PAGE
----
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We Need Heroes

We need heroes. Where we do we find them?

The first question really is what is a hero? A hero as I see it is someone who does good deeds that we can look to as a role model.

When I think of heroes, I can’t help but think of superheroes with superpowers. When I was a kid in the 1970’s and 1980’s, superheroes were someone we could look up to. Yes, they had superpowers and that seemed awesome. They were also good people. Superman stood for truth, justice, and the American way. They were motivated by justice. They sought to do good. They were role models that we needed.

Yes, we couldn’t be exactly like them. We don’t have superpowers and we aren’t perfect but superheroes when I was a kid were an ideal to shoot for. Now, when I look at superheroes today, they still have superpowers but they aren’t role models. There may have been good intent to make they more like us but they no longer provide us with an ideal to shoot for.

Stepping away from the idea of heroes for a moment, I think some family shows on television have changed in similar ways. I don’t think families on television were ever perfect but they were good examples. The Brady kids and Beaver (Leave It to Beaver) got into trouble but they gave us a good example to shoot for. They were there for each other. Now, it seems some shows focus on negative families. This might seem more real to many people, but it doesn’t give us something to shoot for.

I think there are even people who see only the human side of Jesus and forget his divinity. Even his humanity as portrayed in the Bible gives us a great role model but people deny his good works and his teaching to be able to live the way they want. Remember the first reading on June 21, 2020 where Jeremiah’s former friends denounce him. I spoke in my homily that Sunday of how they tried to denounce him because he told them they were not living well in God’s eyes.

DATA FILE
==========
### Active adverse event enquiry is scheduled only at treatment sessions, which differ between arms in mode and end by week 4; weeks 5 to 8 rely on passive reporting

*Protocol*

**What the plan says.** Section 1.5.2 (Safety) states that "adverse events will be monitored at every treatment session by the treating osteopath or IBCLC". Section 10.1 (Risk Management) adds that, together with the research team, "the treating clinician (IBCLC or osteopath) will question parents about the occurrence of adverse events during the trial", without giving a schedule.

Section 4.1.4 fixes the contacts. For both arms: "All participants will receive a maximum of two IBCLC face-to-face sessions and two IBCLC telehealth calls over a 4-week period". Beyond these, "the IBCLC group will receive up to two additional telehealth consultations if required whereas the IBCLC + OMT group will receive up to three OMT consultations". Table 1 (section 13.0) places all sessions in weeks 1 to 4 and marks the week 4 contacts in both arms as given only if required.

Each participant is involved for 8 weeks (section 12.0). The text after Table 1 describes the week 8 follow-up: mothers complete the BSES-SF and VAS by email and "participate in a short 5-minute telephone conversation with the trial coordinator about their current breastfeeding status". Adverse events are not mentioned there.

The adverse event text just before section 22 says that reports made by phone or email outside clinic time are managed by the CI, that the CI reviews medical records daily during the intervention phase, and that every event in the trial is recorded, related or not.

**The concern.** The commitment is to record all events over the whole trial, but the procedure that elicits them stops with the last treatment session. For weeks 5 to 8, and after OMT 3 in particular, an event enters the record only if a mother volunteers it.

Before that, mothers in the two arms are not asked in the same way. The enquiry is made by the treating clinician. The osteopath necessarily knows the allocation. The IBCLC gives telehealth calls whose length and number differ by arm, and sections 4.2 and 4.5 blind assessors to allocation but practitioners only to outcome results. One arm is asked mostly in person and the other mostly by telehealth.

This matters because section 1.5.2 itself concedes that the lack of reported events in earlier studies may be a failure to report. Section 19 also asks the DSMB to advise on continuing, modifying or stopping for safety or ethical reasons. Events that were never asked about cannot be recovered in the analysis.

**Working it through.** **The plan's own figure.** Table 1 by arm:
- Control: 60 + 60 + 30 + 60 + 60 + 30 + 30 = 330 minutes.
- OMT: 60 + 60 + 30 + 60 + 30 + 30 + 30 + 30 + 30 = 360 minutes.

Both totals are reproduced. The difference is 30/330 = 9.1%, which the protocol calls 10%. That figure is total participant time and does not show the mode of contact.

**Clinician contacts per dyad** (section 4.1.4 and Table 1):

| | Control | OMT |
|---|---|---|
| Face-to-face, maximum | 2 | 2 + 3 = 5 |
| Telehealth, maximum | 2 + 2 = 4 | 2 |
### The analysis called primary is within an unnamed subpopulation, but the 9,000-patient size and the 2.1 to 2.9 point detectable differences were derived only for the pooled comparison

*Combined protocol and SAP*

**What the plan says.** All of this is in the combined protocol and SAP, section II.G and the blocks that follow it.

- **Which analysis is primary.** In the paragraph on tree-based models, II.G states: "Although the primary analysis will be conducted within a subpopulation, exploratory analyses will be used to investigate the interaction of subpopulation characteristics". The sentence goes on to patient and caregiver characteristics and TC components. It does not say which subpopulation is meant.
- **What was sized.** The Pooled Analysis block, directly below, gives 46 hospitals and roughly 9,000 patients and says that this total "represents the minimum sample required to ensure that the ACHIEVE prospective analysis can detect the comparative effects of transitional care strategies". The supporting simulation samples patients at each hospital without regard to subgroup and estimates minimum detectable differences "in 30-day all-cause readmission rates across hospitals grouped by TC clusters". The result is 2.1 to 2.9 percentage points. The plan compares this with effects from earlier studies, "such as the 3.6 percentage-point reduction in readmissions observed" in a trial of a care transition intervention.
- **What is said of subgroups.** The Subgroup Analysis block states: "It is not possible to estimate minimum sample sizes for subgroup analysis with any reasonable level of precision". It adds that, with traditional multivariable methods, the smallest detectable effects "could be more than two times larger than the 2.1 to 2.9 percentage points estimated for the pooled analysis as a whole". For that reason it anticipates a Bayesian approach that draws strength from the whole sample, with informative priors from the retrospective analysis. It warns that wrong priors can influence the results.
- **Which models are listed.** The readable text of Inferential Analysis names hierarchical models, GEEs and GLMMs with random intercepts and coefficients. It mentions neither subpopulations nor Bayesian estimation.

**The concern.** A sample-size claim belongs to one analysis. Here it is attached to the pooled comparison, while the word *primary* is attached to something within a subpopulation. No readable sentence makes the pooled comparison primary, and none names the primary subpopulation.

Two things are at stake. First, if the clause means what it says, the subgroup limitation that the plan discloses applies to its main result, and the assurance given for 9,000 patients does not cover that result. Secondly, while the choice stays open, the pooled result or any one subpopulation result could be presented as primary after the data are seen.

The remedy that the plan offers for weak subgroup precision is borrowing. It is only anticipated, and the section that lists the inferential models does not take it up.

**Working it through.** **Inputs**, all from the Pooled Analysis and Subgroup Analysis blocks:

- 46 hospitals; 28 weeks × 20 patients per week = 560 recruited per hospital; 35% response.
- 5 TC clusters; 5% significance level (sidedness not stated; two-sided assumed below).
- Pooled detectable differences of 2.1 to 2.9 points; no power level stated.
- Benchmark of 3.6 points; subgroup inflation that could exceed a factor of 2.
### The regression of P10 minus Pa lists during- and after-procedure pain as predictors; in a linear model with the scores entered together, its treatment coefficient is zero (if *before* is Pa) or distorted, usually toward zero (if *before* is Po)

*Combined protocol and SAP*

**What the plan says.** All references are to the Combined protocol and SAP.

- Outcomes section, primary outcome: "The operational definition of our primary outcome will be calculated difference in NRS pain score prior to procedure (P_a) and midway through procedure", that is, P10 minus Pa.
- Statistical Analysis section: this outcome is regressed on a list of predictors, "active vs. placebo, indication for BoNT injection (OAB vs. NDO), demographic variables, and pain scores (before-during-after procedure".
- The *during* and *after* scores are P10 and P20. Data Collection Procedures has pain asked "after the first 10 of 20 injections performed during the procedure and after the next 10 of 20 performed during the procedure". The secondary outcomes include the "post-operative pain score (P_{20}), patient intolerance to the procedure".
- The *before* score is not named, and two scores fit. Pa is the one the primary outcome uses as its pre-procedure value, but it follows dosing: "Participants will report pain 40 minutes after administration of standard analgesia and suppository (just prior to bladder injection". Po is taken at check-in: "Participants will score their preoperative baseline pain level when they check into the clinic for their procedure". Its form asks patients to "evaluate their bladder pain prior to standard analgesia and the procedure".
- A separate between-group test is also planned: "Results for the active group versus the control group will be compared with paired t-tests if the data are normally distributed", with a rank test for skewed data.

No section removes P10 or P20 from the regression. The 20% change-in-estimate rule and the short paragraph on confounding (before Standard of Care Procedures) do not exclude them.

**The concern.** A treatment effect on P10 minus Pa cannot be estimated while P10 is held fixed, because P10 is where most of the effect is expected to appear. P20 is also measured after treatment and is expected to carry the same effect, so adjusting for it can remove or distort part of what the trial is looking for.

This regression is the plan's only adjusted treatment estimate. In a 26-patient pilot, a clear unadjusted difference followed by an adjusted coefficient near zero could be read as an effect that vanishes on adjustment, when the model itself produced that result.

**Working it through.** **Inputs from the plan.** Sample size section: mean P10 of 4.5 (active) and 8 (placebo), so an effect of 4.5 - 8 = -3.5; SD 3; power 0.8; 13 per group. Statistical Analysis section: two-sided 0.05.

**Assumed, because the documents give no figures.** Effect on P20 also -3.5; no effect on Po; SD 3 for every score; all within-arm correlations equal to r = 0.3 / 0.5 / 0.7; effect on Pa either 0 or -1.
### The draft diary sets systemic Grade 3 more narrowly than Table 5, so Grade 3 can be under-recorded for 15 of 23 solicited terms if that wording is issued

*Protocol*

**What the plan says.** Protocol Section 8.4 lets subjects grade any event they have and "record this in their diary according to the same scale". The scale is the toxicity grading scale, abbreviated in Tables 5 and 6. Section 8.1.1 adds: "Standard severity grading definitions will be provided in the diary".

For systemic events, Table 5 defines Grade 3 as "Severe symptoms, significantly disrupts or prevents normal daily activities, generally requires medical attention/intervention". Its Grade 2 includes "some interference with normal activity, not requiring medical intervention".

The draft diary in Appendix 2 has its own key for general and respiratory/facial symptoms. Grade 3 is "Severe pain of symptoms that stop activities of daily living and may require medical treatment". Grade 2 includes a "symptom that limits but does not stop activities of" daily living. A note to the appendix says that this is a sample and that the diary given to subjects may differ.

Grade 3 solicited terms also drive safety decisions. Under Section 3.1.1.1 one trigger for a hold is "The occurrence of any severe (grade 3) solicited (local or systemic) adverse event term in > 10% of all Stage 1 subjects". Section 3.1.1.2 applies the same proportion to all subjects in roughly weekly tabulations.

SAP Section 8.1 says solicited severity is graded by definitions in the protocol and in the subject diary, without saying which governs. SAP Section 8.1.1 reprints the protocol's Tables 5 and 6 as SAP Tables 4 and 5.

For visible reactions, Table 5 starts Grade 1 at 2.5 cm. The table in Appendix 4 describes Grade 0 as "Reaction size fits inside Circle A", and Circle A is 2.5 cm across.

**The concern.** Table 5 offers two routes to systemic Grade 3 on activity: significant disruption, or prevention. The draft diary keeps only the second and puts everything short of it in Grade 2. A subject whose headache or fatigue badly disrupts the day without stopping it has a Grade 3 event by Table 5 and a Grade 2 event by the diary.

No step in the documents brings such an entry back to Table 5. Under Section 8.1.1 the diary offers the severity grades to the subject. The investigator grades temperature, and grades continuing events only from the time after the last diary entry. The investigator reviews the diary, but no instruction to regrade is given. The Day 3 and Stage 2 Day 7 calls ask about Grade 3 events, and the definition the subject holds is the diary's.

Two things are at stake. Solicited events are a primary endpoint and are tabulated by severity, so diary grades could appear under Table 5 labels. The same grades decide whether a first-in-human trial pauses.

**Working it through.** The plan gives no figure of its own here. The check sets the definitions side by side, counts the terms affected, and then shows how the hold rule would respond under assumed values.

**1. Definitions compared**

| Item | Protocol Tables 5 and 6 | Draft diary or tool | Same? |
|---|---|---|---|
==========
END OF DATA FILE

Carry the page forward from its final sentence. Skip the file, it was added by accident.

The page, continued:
Jesus is the Son of God. He is both human and divine. In my Christmas homily in 2018, I spoke of his “superpower” to turn bread and wine into his Body and Blood to feed our souls. I spoke of how “super” it is that He died on the Cross so that our sins can be forgiven. I spoke of his love for us as “super” and said He is my hero. Jesus is my hero.

Jesus is awesome but where might we go for human heroes? Superheroes, even the ones who were good role models were fictional. The Brady family and Beaver on “Leave It to Beaver” were fictional characters. Where do we find real heroes for our faith?

The saints.

The saints didn’t always live perfect lives but they turned to Jesus.

St. Augustine of Hippo was a sinner until his conversion in the late fourth century that came after his mother, St. Monica, had prayed for years for him to become Christian. After his conversion, he became a bishop and doctor of the church.

St. Francis of Assisi, perhaps one of the most popular saints, sought pride and prestige in earthly endeavors before his conversion. St. Ignatius of Loyola sought prestige in the military before his conversion after which he became the founder of the Jesuits.

What about married saints? There is Sts. Isidore (patron saint of farmers) and Maria Torribia. There are Sts. Louis and Zelie Martin, parents of St. Therese.

Looking for twentieth century saints we can learn about St. Oscar Romero who was martyred in 1980 in San Salvador, St. “Mother Teresa” who leaved her own country and served the poor, founding the Missionaries of Charity, and St. John Paul II, who lived through World War II and communist times. These are our role models of what it means to follow Jesus.

Who is your hero as you strive to follow Jesus?

Peace,

Fr. Jeff

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